The findings also indicated that as many as 5% of people asked had taken the equivalent of a full working week off work (5 days) because of back pain caused by poor quality car seats. Volvo claims that its research demonstrates that pain from poor car seats is bad enough for nearly a third of drivers to see a doctor or physiotherapist, costing the NHS around £192 million in GP appointments and hospital visits.
Volvo’s findings echo the results of a survey carried out by the Commercial Vehicle arm of Volkswagen earlier this year, which claimed that 70% of British van drivers had taken time off work with ‘Builder’s Back’ pain. The report suggested that uncomfortable van seats and drivers sitting in the wrong position was triggering back issues, especially as many drivers were spending up to seven hours a day in their vans.
Kristian Elvefors, Volvo Car UK’s managing director, said: “Back pain from poor quality car seats is a bigger problem than many think.
“Not only is it costing the UK economy billions in lost productivity as employees take sick leave, but poor-quality car seats are also placing an unnecessary burden on the NHS, costing hospitals and GP surgeries hundreds of millions a year.
According to the survey of 2,000 adults who drive to work (or who use a car for work purposes), men are more likely to find their car seats uncomfortable, with around 50% of male drivers complaining that their seats often caused them back pain when driving.
When asked which areas they would like to see improved, most drivers wanted more lumbar (or lower back) support, while a third wanted more adjustability to suit their frames.
When choosing a new car, seat comfort is a key priority for 63% of drivers, with around 20% going as far as swapping a previous car for a newer model with better, more comfortable seats.
Choosing A Comfortable Motability Car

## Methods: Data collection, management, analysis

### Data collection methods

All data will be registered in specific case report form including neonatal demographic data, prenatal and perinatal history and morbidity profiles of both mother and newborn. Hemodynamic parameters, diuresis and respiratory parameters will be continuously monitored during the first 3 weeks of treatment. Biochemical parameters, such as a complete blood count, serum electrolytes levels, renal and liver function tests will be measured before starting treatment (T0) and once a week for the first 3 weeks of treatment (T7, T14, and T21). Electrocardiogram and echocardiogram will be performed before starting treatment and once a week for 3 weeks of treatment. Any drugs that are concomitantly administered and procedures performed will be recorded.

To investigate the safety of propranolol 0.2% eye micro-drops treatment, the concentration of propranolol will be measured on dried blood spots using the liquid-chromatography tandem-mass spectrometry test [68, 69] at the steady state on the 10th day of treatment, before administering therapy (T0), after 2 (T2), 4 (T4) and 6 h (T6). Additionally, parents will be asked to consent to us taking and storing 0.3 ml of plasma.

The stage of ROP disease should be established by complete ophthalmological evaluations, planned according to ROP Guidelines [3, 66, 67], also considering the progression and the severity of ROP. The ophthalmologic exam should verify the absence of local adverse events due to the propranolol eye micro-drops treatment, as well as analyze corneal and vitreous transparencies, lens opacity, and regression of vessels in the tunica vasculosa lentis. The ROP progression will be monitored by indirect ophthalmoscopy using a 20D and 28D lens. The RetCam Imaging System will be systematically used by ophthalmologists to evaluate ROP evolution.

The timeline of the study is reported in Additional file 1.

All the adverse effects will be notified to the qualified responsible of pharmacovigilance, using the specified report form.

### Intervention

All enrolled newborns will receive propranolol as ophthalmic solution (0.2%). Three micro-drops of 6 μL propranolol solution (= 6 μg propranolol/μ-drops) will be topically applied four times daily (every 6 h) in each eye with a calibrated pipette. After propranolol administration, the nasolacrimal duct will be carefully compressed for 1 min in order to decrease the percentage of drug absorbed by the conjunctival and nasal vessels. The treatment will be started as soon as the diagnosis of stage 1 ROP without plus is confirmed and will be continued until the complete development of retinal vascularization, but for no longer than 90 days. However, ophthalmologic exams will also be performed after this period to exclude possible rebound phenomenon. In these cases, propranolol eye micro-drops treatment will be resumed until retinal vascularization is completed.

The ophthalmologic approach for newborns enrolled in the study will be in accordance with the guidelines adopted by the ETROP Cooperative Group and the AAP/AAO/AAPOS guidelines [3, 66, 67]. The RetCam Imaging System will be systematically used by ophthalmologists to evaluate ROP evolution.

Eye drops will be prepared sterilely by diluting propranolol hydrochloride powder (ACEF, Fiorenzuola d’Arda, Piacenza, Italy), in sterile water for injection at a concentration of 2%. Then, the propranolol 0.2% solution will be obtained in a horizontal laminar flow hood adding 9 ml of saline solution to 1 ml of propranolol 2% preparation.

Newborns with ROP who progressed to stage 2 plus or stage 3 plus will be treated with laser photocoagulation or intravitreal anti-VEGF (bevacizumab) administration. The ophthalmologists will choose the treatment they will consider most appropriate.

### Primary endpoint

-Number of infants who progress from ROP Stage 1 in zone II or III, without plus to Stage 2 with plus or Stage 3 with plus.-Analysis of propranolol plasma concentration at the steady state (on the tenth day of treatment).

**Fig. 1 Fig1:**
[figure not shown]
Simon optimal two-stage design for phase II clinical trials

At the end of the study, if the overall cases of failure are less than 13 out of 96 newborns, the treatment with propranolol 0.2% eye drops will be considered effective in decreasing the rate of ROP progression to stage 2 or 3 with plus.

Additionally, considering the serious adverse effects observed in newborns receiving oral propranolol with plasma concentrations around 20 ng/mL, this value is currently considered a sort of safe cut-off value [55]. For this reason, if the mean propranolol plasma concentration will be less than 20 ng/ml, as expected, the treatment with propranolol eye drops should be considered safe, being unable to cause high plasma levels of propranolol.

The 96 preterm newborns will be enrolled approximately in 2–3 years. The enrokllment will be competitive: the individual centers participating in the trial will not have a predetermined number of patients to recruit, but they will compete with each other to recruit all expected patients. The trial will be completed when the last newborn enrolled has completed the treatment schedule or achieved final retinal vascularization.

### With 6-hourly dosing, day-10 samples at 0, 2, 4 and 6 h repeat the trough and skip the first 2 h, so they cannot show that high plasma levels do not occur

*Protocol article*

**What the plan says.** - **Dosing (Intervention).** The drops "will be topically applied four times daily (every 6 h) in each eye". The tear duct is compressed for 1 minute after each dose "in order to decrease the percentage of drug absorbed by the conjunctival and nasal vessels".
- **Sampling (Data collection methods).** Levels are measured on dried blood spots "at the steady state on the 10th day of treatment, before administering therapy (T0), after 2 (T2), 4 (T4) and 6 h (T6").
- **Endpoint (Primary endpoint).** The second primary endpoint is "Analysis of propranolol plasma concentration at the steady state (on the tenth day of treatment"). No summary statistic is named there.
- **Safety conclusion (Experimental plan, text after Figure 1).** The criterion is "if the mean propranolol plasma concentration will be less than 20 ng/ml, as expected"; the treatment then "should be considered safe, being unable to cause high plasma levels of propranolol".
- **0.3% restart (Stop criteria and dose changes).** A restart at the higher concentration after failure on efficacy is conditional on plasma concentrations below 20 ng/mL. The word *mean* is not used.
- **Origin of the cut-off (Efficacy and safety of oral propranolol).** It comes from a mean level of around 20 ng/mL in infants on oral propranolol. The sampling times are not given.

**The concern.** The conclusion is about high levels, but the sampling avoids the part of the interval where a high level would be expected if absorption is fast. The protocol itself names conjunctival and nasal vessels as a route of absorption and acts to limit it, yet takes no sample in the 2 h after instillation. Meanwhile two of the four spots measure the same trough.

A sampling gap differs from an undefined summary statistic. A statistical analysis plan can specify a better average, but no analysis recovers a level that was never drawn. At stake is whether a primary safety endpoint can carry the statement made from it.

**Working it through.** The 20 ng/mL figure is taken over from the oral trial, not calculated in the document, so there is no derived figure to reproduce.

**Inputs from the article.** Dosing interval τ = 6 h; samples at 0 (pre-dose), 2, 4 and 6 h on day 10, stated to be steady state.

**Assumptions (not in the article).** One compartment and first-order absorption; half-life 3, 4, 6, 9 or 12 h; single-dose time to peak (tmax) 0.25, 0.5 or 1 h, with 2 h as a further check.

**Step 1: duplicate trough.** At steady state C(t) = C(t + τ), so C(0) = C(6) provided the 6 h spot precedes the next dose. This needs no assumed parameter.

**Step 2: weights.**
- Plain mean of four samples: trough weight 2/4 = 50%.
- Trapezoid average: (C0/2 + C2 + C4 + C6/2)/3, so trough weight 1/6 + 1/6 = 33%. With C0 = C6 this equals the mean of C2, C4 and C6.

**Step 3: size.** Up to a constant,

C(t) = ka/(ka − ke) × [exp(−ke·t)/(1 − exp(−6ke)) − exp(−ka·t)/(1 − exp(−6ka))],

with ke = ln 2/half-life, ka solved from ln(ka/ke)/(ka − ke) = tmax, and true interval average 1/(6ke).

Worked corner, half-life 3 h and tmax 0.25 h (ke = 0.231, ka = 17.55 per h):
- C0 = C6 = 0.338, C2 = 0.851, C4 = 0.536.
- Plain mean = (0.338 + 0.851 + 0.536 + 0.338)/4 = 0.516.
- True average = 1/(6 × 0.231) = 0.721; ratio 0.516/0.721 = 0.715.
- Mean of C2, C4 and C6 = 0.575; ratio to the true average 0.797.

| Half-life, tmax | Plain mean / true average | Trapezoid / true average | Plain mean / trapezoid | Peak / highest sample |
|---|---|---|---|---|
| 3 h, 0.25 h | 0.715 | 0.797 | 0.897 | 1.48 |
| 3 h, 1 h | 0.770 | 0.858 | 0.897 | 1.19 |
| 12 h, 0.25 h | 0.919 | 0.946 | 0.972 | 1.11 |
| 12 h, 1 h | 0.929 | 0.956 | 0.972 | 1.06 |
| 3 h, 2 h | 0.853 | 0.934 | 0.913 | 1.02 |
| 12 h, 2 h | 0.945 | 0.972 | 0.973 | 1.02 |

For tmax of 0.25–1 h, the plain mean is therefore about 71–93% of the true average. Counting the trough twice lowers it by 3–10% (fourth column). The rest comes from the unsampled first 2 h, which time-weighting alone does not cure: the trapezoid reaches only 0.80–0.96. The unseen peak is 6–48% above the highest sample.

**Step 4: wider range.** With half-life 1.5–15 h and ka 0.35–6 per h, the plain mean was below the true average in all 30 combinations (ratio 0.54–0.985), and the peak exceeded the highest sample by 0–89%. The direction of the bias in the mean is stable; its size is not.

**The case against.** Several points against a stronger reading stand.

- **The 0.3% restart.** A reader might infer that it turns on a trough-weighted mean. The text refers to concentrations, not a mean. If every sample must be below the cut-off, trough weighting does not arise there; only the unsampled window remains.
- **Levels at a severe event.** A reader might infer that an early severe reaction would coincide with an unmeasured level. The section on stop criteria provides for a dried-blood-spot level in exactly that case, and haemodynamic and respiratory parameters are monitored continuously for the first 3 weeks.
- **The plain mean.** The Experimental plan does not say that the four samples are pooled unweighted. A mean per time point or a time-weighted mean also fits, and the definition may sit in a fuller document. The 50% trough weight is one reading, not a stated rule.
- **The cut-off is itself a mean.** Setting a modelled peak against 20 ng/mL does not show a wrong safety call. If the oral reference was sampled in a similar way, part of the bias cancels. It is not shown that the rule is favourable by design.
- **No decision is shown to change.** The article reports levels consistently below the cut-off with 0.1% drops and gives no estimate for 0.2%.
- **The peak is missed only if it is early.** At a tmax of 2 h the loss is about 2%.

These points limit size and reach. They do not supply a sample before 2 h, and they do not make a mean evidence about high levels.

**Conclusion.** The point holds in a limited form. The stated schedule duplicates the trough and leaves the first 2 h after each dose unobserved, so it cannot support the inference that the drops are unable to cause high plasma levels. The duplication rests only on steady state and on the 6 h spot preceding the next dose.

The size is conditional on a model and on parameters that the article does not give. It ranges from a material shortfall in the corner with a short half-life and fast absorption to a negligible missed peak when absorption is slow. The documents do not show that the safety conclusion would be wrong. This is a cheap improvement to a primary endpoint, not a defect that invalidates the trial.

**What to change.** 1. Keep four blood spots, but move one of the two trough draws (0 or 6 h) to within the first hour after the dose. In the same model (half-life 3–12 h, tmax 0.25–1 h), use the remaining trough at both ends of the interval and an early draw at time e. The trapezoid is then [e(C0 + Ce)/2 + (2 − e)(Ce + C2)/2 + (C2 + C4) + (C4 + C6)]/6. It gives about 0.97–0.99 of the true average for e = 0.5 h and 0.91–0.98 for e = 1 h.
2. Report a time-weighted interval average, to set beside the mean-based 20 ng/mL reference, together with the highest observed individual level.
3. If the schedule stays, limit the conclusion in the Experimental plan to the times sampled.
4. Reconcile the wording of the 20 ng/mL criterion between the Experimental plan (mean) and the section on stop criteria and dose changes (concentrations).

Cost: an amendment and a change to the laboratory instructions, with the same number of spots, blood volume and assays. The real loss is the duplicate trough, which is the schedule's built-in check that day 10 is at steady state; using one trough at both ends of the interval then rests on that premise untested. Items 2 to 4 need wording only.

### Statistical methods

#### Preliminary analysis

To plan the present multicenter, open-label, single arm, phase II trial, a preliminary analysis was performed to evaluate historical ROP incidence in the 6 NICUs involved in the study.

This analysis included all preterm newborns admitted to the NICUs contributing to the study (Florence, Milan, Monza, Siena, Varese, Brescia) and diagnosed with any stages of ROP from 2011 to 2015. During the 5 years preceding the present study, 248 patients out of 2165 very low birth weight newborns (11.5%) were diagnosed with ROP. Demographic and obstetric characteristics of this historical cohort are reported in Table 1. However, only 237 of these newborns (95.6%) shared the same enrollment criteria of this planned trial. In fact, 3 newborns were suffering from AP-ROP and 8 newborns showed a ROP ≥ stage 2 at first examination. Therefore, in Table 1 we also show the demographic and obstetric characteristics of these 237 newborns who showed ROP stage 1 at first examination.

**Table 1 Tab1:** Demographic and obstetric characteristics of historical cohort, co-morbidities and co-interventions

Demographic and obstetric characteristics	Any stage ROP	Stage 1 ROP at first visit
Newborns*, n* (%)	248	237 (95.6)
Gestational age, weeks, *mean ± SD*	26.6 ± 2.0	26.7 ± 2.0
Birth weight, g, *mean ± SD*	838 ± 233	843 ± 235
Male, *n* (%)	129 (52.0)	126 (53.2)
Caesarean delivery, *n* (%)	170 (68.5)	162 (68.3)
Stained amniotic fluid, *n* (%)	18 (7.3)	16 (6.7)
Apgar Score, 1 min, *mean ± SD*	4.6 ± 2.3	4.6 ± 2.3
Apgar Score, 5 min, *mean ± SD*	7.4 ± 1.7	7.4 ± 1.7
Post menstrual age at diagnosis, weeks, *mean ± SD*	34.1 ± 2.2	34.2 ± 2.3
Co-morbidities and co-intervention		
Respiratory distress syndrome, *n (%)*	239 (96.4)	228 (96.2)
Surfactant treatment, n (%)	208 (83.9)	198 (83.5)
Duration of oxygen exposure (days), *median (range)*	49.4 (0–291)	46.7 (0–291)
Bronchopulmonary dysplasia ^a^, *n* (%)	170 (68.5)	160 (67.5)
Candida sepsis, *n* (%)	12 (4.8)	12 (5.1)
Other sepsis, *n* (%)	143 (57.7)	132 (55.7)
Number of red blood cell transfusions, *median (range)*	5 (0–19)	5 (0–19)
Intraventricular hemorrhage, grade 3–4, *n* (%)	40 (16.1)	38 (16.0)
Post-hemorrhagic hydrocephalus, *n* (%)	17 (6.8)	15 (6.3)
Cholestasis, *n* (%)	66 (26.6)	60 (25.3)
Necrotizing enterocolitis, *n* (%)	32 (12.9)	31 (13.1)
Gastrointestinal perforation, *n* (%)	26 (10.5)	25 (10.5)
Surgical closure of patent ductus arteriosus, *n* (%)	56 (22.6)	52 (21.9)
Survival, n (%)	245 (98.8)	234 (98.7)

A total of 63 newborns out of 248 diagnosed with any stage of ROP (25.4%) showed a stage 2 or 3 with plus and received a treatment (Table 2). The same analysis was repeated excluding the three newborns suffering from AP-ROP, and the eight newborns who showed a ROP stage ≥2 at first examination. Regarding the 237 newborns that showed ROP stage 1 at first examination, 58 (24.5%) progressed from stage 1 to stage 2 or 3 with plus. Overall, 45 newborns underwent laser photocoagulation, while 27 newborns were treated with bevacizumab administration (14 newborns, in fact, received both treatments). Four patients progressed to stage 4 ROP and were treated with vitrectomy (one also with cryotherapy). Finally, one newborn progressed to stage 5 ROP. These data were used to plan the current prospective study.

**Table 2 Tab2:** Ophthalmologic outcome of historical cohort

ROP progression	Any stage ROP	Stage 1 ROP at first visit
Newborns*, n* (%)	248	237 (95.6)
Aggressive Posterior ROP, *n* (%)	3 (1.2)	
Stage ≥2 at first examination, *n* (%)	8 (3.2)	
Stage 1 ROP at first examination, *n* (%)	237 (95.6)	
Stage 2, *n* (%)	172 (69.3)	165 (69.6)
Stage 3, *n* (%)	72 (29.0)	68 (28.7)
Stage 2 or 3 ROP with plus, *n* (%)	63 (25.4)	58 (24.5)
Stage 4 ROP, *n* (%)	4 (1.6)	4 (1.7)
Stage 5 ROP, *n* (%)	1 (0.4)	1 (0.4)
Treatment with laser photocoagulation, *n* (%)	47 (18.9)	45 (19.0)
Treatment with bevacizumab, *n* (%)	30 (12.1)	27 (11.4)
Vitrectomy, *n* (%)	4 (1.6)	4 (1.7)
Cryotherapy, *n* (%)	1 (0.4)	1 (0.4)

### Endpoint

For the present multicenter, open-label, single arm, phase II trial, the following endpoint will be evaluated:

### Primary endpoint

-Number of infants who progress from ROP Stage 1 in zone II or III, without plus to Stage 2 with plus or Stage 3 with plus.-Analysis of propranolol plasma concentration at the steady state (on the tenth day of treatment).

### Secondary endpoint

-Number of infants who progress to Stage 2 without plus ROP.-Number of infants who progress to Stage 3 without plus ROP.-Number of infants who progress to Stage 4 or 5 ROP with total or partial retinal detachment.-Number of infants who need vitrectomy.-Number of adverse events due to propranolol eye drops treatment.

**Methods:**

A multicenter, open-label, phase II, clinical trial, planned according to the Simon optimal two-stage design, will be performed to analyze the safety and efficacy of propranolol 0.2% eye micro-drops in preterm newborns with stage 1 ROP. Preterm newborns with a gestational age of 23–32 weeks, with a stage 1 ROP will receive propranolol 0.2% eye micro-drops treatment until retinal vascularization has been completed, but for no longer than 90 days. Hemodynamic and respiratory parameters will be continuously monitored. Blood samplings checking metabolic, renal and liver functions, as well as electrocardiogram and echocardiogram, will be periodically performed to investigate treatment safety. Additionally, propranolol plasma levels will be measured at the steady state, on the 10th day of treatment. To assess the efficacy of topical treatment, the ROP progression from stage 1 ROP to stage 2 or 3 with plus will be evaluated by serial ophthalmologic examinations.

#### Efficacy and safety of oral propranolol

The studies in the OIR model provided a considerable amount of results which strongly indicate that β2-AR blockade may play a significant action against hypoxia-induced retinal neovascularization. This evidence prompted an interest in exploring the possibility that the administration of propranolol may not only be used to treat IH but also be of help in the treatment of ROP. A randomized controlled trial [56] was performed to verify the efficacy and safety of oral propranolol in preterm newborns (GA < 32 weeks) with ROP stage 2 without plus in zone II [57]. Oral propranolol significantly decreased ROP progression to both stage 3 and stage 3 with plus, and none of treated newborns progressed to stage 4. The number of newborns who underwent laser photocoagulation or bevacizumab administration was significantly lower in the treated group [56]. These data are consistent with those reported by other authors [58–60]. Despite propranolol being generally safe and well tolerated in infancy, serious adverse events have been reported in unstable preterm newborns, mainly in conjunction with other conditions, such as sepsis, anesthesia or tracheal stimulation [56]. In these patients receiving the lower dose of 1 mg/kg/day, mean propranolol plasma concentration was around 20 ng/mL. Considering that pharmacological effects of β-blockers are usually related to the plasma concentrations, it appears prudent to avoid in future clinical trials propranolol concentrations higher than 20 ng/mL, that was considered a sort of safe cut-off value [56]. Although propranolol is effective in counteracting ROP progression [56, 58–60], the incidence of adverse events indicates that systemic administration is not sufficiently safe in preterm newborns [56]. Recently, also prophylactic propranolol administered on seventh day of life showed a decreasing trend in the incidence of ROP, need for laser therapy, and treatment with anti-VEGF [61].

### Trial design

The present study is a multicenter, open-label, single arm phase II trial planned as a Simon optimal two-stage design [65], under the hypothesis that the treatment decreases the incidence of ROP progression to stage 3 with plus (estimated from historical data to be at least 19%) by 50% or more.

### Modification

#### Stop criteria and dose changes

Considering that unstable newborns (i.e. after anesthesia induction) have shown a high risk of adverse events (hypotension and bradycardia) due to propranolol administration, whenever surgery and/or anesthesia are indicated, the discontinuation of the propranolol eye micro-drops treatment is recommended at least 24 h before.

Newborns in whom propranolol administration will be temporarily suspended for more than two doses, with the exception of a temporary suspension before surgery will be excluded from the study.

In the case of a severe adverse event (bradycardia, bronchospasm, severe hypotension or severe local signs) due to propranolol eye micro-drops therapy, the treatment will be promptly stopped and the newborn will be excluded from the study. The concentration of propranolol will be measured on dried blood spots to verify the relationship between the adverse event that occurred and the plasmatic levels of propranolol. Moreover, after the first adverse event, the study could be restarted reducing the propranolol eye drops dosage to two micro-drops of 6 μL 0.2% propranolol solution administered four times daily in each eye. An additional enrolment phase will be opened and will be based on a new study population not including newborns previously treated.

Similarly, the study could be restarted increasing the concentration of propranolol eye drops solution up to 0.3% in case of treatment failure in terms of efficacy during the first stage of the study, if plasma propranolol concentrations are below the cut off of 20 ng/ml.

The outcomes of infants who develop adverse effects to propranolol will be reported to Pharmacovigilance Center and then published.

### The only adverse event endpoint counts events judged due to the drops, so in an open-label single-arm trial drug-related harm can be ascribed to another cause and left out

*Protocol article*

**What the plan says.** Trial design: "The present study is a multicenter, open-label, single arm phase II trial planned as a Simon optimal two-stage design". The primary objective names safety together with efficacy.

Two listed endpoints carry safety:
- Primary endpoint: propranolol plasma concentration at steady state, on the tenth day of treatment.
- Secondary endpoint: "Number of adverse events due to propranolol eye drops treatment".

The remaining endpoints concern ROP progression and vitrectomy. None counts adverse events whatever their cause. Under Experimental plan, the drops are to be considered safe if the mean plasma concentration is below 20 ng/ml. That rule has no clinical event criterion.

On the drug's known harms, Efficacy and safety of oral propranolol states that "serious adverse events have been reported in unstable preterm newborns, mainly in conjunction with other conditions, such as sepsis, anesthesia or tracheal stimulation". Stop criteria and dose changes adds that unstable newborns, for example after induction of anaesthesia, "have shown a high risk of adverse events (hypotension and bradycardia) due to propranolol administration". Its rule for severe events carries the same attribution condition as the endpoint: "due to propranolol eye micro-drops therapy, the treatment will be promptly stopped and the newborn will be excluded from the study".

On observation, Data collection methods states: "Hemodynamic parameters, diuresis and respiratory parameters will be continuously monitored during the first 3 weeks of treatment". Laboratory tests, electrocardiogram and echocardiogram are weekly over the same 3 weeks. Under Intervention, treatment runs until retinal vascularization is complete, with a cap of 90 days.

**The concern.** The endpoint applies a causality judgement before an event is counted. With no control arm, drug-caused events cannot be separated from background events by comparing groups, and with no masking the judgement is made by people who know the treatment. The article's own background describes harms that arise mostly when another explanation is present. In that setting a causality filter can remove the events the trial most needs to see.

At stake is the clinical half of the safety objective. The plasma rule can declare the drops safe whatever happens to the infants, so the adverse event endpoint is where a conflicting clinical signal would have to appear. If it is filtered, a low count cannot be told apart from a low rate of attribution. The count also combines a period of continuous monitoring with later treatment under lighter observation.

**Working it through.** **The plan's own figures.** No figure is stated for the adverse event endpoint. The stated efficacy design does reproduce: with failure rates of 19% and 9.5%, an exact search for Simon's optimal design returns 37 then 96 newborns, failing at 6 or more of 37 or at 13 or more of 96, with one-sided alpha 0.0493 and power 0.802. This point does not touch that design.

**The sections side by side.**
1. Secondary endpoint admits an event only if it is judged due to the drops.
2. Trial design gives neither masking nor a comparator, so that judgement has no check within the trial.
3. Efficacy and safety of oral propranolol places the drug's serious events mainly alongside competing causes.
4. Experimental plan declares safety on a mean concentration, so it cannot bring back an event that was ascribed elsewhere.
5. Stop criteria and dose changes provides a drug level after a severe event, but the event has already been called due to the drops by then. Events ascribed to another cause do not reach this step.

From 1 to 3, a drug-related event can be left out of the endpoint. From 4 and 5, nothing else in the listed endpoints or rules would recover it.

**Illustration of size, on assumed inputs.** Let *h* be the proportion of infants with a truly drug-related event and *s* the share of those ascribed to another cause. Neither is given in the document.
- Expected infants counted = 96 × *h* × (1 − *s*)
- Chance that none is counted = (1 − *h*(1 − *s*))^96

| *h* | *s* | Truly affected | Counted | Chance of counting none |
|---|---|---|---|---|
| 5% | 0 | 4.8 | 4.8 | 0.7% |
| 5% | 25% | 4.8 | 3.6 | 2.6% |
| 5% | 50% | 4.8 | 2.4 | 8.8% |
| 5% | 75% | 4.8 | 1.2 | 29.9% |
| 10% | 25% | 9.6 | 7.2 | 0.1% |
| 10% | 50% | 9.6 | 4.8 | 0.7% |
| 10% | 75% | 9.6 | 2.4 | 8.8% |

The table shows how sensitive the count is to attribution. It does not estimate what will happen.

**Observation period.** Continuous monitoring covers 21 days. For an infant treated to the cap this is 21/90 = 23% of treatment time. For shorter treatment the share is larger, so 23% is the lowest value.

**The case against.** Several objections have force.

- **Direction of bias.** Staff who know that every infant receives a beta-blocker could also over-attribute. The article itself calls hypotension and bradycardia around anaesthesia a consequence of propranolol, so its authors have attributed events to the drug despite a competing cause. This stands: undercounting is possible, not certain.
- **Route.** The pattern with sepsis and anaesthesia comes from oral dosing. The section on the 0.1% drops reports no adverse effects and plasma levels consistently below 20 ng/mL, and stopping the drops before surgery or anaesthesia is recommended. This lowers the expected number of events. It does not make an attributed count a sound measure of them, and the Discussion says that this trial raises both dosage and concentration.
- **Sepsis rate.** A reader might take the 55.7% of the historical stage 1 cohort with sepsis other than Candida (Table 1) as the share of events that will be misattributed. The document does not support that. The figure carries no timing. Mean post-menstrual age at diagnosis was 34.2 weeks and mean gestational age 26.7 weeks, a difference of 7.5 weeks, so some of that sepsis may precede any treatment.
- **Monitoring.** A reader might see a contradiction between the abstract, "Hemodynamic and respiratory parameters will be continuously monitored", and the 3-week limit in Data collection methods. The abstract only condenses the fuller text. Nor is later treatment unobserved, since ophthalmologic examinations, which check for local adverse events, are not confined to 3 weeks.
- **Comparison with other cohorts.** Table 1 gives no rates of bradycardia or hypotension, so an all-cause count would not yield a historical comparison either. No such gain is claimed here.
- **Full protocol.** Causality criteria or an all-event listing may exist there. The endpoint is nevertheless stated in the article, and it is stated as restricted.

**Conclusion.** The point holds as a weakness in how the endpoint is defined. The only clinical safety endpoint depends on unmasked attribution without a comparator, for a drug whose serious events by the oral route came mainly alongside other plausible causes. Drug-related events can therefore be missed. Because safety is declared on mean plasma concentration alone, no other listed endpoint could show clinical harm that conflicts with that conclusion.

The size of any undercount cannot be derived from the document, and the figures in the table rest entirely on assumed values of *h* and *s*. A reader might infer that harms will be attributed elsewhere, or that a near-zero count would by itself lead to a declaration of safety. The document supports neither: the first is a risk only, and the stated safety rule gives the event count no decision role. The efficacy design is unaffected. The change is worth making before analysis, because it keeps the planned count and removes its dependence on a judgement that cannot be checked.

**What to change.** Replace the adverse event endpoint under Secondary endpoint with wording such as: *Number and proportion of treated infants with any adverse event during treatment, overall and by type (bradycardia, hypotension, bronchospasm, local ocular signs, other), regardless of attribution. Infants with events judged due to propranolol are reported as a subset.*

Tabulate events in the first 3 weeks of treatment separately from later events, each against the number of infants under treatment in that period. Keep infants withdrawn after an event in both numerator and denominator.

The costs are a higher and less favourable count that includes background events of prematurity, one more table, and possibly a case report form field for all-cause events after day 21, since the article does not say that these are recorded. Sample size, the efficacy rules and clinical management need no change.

When you visit a Motability dealership it's important that you take the car for a proper test drive to make sure that the seats are comfortable and supportive, especially if you're going to be the main driver. Ensure that you can reach the steering wheel and all the controls comfortably from your preferred seating position, and remember to ask your Motability specialist about the features that the car seats have to help the driver and any passengers find a comfortable position.
Top Tips From The British Chiropractic Association
To prevent back pain while behind the wheel, the British Chiropractic Association (BCA) has published a set of practical tips that should help most UK motorists ease the strain of driving.
Sit correctly in your seat: Make sure you have your bottom against the seat back with your shoulder blades touching the back rest of the chair. The seat should be set slightly backwards, so that it feels natural and your elbows should be at a comfortable and relaxed angle for driving.
Feet should fall naturally onto the pedals: You should be able to press the pedals to the floor by mainly moving your ankle and only using your leg a little. Avoid wearing wear high heels, or very thick-soled shoes, as you will have to overextend the ankle in order to put pressure on the pedals.
Exercise while stuck in traffic: Try buttock clenches, side bends, seat braces (pushing your hands into the steering wheel and your back into the seat – tensing and relaxing) as well as shoulder shrugs and circles.
Mirrors: Set your mirror positions to suit you before you drive off. The mirror positions should allow you to see all around the car with the movement of your eyes with minimal head movement.
Relax: A relaxed driving position reduces stress on the spine, allowing your seat to take your weight.
On longer journeys, the BCA also advises that drivers should stop and stretch their legs (and arms) at least every two hours, stopping more frequently if they are feeling any discomfort.
Adaptations And Motability
Over 50,000 Motability Scheme customers have adaptations fitted to their cars to make their experience as a driver or passenger as easy and comfortable as possible, and these include seating adaptations. There are around 150 adaptations can be fitted to a Motability car at no extra cost, and these include specialist seating and access adaptations like transfer plates, hoists and swivel chairs.
The survey commissioned by Volvo was based on a sample of 2,000 UK adults who drive to work or for work purposes. For more information and to read the original release visit Volvo Media UK.
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